In November 2009, as part of its Green Tech Pilot Program, the United States Patent and Trademark Office (“PTO”) announced it would give expedited treatment to the first 3,000 pending “green tech” patent applications that met certain procedural requirements. To date, the PTO has accelerated the examination of slightly less than 300 patent applications, suggesting that this pilot program may be extended through its scheduled expiration date of December 8, 2010.
The PTO issued a report at the end of March indicating it had received almost 900 requests for acceleration and had granted about one-third of those requests, dismissing or denying most of the other requests. The opportunity to accelerate pending green tech patent applications is still available to interested patent applicants, but it should be acted on soon and special care should be taken to comply with the PTO’s procedural requirements:
- The application must have already been on file with the PTO as of December 8, 2009, when the requirements for the pilot program were published. The application can be a U.S. utility patent application or the national stage of an international patent application filed under the PCT, but it cannot be a reissue application or an issued patent in a pending reexamination proceeding.
- The application must have been classified by the PTO into one of 89 eligible technology classifications. Loosely speaking, the 89 classifications fall into four categories: (i) alternative energy production, (ii) energy conservation, (iii) environmentally friendly farming and (iv) environmental purification, protection or remediation.
- The application must have less than three independent claims and less than 20 claims in total.
- The claims must concern a single invention that materially: (i) enhances the quality of the environment, (ii) contributes to renewable energy resource discovery or development, (iii) contributes to more efficient utilization and conservation of energy resources or (iv) contributes to the reduced emission of greenhouse gases. If the PTO cannot independently determine that the application satisfies one of these categories, then the petition must include a statement indicating how this requirement is met.
Although these requirements may seem straightforward, there are a few considerations that should be taken into account before a petition to accelerate is filed. If the PTO considers the petition to be defective, then the petition will be rejected and the applicant will be given one chance to correct it. In particular:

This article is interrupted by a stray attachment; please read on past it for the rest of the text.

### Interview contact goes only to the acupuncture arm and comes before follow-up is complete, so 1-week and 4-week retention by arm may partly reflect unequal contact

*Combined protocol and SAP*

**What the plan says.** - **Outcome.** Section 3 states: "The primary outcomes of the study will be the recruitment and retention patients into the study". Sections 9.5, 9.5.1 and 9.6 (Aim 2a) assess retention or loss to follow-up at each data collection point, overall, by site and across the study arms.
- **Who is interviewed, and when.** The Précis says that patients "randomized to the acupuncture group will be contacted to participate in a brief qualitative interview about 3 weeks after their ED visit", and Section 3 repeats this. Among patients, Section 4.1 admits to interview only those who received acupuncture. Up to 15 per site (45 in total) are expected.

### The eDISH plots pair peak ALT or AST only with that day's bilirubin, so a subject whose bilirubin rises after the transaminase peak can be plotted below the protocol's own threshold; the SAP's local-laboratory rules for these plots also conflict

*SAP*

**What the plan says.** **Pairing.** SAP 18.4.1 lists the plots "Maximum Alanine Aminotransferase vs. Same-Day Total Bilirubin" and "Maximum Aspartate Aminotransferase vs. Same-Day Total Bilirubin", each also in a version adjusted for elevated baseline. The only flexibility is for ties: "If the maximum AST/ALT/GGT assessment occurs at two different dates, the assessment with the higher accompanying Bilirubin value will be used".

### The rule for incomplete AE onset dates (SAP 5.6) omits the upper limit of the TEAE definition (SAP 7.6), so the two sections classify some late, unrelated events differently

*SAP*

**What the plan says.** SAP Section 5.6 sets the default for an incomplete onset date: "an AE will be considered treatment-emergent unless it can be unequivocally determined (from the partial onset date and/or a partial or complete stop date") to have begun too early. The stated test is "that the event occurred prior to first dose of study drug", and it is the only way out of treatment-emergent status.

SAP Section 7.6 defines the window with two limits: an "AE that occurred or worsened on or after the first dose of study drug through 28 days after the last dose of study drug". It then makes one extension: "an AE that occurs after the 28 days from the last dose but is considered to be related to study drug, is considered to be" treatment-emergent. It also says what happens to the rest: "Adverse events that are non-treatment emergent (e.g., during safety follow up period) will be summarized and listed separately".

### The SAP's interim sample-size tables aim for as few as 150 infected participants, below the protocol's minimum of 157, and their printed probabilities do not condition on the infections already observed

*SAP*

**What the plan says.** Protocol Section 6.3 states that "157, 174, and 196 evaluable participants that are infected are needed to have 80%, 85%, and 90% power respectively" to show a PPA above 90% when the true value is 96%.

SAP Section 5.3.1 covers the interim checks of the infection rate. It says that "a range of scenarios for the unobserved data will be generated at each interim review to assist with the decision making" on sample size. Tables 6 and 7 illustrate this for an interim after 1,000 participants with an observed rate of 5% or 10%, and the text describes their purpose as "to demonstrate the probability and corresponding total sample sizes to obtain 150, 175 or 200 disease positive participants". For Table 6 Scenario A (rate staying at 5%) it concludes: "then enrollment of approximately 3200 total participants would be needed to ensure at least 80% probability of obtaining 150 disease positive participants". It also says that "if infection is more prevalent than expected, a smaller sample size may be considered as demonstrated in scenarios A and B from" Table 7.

- The petition must be filed electronically, preferably using the PTO’s own special form for acceleration, and must be filed before the PTO issues the first Office action for the application.
- The application cannot be accelerated unless it falls into one of the 89 technology classifications, but timing may require that the petition be filed before the application has been classified by the PTO. An application data sheet can be used to suggest a classification for the application, or a preliminary amendment can be used to revise the claims to try to obtain a favorable classification, but neither of these acts is guaranteed to obtain the desired classification.
- A preliminary amendment can also be used to reduce the number of claims pending in the patent application, if they exceed the numerical limits discussed above.
- If the PTO determines that the claims concern more than one invention, then the applicant must agree in the petition to choose those claims that concern a single invention that is otherwise eligible for acceleration.
- The petition for acceleration also requires that the application be published by the PTO as soon as possible, and the PTO’s form for requesting acceleration includes a request for early publication.
The benefit of requesting accelerated examination is that an accelerated green tech application will receive attention from the PTO sooner than other non-accelerated applications, which can linger for years before receiving a first review on the merits.It is not clear whether applications accelerated under the pilot program will be allowed at a rate comparable to patent applications accelerated under the PTO’s other programs for accelerated examination. In particular, the program does not require the applicant to prepare and file an Examination Support Document, which many believe significantly expedites the PTO’s treatment of a pending patent application. It also remains to be seen whether the program will be extended beyond its original term and, if so, whether it will be extended in its current form or broadened to include additional subject matter classifications.